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 Thursday, 26 December, 2002, 18:35 GMT
Iraq stockpiles food for war
An university official points at the sticker placed by the U.N. weapons inspectors during their visit to Technology University laboratory Baghdad
Inspectors visited Baghdad's Technical University
Iraq is helping its citizens stockpile food in case of a US-led attack, Iraqi Trade Minister Mohammed Mehdi Saleh said on Thursday.

Baghdad began giving Iraqis double rations of staple foods every other month earlier in the year, Mr Saleh said.

The activities of the inspectors have not supported... American and British allegations

Hossam Amin
Iraqi liaison officer
His announcement came as UN weapons inspectors questioned a senior Iraqi scientist about the country's research programme.

Iraq officials say that after a month of inspections, the UN has found nothing to support American and British allegations that the country has any weapons of mass destruction.

Also on Thursday, the Iraqi military said US and British warplanes carried out bombing raids in the south of the country, killing three civilians and injuring 16.

Earlier, Nato's secretary general defended the Bush administration's policy on Iraq, saying there is no question of the Americans taking unilateral military action.

Sticking with UN

Lord Robertson told the BBC's Today programme that President George W Bush had so far kept rigidly to the United Nations route to disarming Iraq.

He also warned that Nato members are morally obliged to give the US whatever help it requires if the process of weapons inspections breaks down and the UN decides to launch military action against Iraq.

The man in charge of co-ordinating Iraqi co-operation with the UN inspectors said on Thursday that inspections had demonstrated that the country was free of weapons of mass destruction.

"The activities of the inspectors have not supported, directly or indirectly, American and British allegations," General Hossam Mohammed Amin said in a briefing to mark a month of inspections.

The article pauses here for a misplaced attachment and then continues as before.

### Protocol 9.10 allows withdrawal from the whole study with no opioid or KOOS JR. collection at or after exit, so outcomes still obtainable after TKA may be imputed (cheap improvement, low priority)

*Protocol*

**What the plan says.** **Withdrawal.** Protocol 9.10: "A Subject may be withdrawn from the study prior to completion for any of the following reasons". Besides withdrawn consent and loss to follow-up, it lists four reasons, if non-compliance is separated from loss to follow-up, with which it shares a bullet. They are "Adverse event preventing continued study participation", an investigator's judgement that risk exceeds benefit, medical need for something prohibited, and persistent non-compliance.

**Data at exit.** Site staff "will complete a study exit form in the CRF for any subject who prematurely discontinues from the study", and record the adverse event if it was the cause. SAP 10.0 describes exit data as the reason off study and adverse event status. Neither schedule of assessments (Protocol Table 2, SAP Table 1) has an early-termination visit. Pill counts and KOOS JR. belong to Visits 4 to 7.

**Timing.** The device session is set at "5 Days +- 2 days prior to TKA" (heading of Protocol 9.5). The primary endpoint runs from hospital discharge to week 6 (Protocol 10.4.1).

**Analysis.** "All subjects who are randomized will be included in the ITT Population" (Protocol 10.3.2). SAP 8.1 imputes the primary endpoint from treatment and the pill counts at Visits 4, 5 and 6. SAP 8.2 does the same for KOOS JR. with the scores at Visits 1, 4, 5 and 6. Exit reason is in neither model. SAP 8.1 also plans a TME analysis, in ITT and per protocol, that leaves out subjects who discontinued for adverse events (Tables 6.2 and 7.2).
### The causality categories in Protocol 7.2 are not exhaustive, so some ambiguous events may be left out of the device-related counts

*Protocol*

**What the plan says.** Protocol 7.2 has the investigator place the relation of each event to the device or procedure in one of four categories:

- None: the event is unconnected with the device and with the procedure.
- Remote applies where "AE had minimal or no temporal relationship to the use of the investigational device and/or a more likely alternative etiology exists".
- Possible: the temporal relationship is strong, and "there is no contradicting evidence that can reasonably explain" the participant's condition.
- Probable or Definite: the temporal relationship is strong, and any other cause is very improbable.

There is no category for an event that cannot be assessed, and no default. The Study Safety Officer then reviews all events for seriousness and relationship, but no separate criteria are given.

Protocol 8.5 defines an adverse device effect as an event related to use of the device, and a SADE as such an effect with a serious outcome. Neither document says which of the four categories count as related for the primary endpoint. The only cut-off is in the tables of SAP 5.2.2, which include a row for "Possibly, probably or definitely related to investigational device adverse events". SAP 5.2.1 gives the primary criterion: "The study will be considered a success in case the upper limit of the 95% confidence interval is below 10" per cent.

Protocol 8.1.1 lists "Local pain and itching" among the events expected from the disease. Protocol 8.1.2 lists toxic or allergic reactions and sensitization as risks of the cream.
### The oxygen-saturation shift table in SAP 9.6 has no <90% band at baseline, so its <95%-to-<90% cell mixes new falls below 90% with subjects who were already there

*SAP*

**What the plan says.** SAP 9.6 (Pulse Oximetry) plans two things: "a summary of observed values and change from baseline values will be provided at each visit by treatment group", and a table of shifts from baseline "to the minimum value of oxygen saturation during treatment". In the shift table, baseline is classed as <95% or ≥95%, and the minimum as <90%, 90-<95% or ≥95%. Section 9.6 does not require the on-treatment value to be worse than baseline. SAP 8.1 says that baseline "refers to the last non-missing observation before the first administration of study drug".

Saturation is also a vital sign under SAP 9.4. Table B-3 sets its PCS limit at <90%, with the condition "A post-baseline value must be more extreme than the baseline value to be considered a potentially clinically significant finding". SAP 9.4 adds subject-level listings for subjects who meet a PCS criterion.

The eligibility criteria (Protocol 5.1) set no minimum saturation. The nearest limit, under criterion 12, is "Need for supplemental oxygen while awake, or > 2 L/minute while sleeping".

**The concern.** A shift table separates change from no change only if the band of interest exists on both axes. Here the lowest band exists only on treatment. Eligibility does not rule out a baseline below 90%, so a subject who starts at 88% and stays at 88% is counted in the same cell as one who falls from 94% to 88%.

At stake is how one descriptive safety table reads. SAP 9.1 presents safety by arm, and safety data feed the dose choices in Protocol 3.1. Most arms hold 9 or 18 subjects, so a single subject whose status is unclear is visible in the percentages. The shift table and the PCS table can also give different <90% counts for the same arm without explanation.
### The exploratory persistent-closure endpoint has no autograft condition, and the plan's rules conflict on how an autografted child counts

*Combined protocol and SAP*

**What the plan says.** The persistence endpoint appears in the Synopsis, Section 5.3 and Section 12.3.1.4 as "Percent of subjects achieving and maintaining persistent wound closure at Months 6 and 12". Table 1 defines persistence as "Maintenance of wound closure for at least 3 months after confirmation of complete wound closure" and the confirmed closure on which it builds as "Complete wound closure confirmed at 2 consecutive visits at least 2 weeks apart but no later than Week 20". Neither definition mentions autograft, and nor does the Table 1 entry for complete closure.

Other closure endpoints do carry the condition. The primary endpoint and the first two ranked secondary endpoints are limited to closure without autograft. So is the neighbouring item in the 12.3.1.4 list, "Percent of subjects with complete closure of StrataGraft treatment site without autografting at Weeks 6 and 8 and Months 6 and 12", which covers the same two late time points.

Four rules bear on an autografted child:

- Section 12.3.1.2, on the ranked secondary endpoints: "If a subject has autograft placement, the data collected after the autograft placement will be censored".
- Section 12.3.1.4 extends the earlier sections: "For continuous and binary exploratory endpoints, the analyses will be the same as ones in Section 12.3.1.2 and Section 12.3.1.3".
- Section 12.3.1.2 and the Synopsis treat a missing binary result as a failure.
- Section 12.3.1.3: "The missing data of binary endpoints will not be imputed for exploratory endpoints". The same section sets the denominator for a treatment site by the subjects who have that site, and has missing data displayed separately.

"On the contrary, the results of the inspections reinforce and reiterate the Iraqi [weapons] declaration of 7 December," which claimed the country had no weapons of mass destruction, he said.

No break

The UN inspections are continuing without a break over the Christmas period.

Sailor hoses down jet aboard USS Constellation in the Gulf
1,000 US troops due in Israel for an exercise to test Patriot missile defence system
3,000 US army troops end large-scale manoeuvres in the Kuwaiti desert
USS Constellation and USS Harry Truman battle groups deployed in Gulf and the Mediterranean in mid-December
Weapons inspectors interviewed an Iraqi scientist at Baghdad's Technology University on Thursday.

They questioned the dean of the university about his staff and their research programmes.

The 100-minute meeting marked the second time UN officials have spoken to an Iraqi scientist in their five weeks of inspections.

They inspected three more sites on Thursday, bringing their total number of inspections to more than 170.

They are next due to report on 9 January, with a final report due on 27 January. Some analysts suggest that report could be the trigger for an attack.

Aid concern

Relief agencies have begun preparations for war in Iraq, fearing that military action will only aggravate the suffering of ordinary Iraqis.

Iraqi child in hospital with her mother
Sanctions have already hurt Iraq's health system
One, the Catholic Agency for Overseas Development (Cafod), estimates that a US-led attack could result in between 10,000 and 100,000 civilian deaths, including deaths from disease and population displacement.

A spokesman for Save the Children UK said one major concern was the effect of war on infrastructure such as electricity, water, sewerage and hospitals - facilities already exhausted by a decade of tough UN trade sanctions.

Speaking by satellite phone from northern Iraq, Brendan Paddy told Reuters that it was all too easy to overlook the humanitarian fallout of any war.

"The important thing is that people do not lightly dismiss the likely humanitarian consequences of any military action on a society where people are so vulnerable.

"For the people I've been speaking to, there's a slightly different concern and that's that people not forget that they are more than just pawns in some larger game."

  The BBC's Caroline Hawley
"Iraq again insisting that the inspectors will find nothing"
  Nato's secretary-general Lord Robertson
"Nato matters more now than it has for many years"
  The BBC's Rebecca Couper
"The UN weapon inspectors have vistited seven sights in the last 24 hours"

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26 Dec 02 | South Asia
25 Dec 02 | Europe
25 Dec 02 | Middle East
24 Dec 02 | Middle East
22 Dec 02 | Middle East
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